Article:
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Friday Sep 21, 2018

Friday Funnies - Nick Haining defends his surprising line speed

Friday Funnies - Nick Haining defends his surprising line speed
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Bristol Bears forward Nick Haining provided one of the most amusing moments of last weekend when he shot out the line against Gloucester, resulting in a spilt ball and a turnover for his side. He appeared to be miles offside, but the referee felt otherwise, much to the surprise of everyone in the stadium.

The commentators immediately packed out laughing when Haining made the tackle as he appeared to be so far offside.

“He think’s he’s playing for Gloucester!” said David Flatman.

The joke was on them though, as the referee allowed him to get away with it, instead ruling it was Bristol ball due to the knock on.

Haining’s follow up comment was a classic, as he reassured the referee that he made the correct call.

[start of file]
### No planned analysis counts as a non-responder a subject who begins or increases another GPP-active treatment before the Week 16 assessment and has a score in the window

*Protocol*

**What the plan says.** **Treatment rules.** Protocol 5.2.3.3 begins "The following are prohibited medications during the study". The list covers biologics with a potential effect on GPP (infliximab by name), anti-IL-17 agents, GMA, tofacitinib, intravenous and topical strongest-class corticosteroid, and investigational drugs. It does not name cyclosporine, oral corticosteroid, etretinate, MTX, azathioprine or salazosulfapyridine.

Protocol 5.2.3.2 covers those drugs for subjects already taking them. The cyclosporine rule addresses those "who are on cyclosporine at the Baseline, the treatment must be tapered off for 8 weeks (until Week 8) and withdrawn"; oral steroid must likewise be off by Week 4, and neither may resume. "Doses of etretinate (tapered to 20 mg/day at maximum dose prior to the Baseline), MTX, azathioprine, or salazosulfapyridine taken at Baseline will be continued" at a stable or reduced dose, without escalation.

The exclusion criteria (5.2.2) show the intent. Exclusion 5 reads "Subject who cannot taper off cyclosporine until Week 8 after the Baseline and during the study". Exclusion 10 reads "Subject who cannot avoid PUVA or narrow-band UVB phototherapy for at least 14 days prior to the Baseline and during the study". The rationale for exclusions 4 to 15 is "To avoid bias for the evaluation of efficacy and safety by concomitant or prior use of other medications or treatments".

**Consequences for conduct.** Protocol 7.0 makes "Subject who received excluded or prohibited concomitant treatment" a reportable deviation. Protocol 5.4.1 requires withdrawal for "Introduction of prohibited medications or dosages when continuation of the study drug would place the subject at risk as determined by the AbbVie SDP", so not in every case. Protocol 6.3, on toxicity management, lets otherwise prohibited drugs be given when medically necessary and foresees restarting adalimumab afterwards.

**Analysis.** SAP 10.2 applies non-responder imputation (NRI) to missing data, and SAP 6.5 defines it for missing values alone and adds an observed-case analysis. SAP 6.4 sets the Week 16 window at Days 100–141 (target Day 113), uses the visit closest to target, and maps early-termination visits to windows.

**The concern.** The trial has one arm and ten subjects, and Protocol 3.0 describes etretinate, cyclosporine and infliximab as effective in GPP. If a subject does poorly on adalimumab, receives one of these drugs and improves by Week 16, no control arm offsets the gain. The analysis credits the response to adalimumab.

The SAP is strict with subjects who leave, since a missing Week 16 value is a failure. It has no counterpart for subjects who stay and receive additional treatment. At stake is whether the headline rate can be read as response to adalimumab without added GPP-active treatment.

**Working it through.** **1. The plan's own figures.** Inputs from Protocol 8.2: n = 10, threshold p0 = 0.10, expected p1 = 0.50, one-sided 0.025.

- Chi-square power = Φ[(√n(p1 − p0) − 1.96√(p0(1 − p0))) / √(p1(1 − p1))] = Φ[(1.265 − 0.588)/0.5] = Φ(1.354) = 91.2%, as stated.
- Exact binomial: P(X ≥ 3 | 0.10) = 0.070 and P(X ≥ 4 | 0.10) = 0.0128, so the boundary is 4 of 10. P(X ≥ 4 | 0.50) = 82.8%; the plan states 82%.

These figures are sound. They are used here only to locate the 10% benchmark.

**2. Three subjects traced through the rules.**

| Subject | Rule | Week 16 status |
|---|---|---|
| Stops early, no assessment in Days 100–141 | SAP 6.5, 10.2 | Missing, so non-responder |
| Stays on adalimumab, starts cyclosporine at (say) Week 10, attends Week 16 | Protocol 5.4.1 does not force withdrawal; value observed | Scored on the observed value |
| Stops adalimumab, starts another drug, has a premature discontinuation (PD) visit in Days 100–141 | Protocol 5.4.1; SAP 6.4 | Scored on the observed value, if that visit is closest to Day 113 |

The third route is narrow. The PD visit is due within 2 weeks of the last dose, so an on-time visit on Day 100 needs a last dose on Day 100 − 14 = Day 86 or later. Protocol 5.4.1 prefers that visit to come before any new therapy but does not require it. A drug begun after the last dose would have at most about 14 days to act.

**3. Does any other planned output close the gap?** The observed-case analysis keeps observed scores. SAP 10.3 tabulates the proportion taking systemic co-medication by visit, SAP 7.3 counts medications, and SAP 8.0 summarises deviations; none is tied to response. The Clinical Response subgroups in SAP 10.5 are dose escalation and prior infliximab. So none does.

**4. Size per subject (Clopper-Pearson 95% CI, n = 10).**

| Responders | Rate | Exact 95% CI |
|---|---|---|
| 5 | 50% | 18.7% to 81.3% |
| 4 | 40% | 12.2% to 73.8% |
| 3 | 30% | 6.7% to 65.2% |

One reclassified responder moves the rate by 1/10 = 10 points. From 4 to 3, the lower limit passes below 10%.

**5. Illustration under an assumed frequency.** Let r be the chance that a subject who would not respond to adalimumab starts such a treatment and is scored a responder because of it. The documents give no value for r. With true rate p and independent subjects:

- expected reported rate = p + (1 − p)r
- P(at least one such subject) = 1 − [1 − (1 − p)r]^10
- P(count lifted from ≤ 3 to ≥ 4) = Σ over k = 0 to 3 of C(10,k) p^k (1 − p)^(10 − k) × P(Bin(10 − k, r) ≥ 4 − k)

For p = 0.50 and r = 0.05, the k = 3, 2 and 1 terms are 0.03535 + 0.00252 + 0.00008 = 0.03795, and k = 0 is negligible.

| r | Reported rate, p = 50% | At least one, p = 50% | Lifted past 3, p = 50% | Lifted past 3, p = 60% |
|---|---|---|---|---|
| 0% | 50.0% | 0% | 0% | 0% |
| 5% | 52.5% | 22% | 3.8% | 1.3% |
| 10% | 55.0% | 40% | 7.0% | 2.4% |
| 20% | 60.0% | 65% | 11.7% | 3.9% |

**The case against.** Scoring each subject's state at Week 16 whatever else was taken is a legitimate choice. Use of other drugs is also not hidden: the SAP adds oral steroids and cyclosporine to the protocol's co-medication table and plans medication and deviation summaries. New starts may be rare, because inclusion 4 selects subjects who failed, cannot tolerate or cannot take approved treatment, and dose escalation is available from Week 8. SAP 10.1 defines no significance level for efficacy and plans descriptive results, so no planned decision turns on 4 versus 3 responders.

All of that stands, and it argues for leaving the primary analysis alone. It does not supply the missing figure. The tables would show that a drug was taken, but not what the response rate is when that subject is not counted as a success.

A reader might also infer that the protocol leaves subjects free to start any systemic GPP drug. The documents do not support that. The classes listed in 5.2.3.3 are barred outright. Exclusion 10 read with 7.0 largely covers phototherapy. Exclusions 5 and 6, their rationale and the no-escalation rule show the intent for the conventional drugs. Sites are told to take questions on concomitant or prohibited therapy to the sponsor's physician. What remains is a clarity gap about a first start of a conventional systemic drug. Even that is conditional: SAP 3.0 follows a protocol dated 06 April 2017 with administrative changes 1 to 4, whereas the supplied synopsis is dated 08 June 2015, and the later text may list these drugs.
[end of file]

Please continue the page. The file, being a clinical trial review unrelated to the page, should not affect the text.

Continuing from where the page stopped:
Bristol Bears host Harlequins at Ashton gate on Saturday in round four of the Gallagher Premiership.

credit: premiershiprugby

2 Comments

  •  flanker2712
    flanker2712

    Genuine question (and pardon the ignorance): where is the offside line once all your teammates have been completely cleared out? I think in practice it ends up being the foremost bodypart of any opponent that is still in the leftovers of the ruck, but is there a rule?

    Reply
    •  pickay
      pickay

      Hmm yeah I think so, sure, probably, maybe... At least that's what I would stick to myself while playing, as that should be safe. The law actually says "each team has an offside line that runs parallel to the goal line through the ruck participants’ hindmost foot." Which makes sense as a "a ruck is formed when at least one player from each team are in contact, on their feet and over the ball which is on the ground". So it's assumed you will have players from both teams in. And the ruck ends "when the ball has been clearly won by a team at the ruck, and is available to be played, the referee calls “use it”, after which the ball must be played away from the ruck within five seconds".  Which would be the case if everybody is cleared out. But as far as I can see, the laws don't fully cover your scenario..?! So my advice would be: Just stay behind the pile of bodies and you'll be fine... ;-)

      Reply

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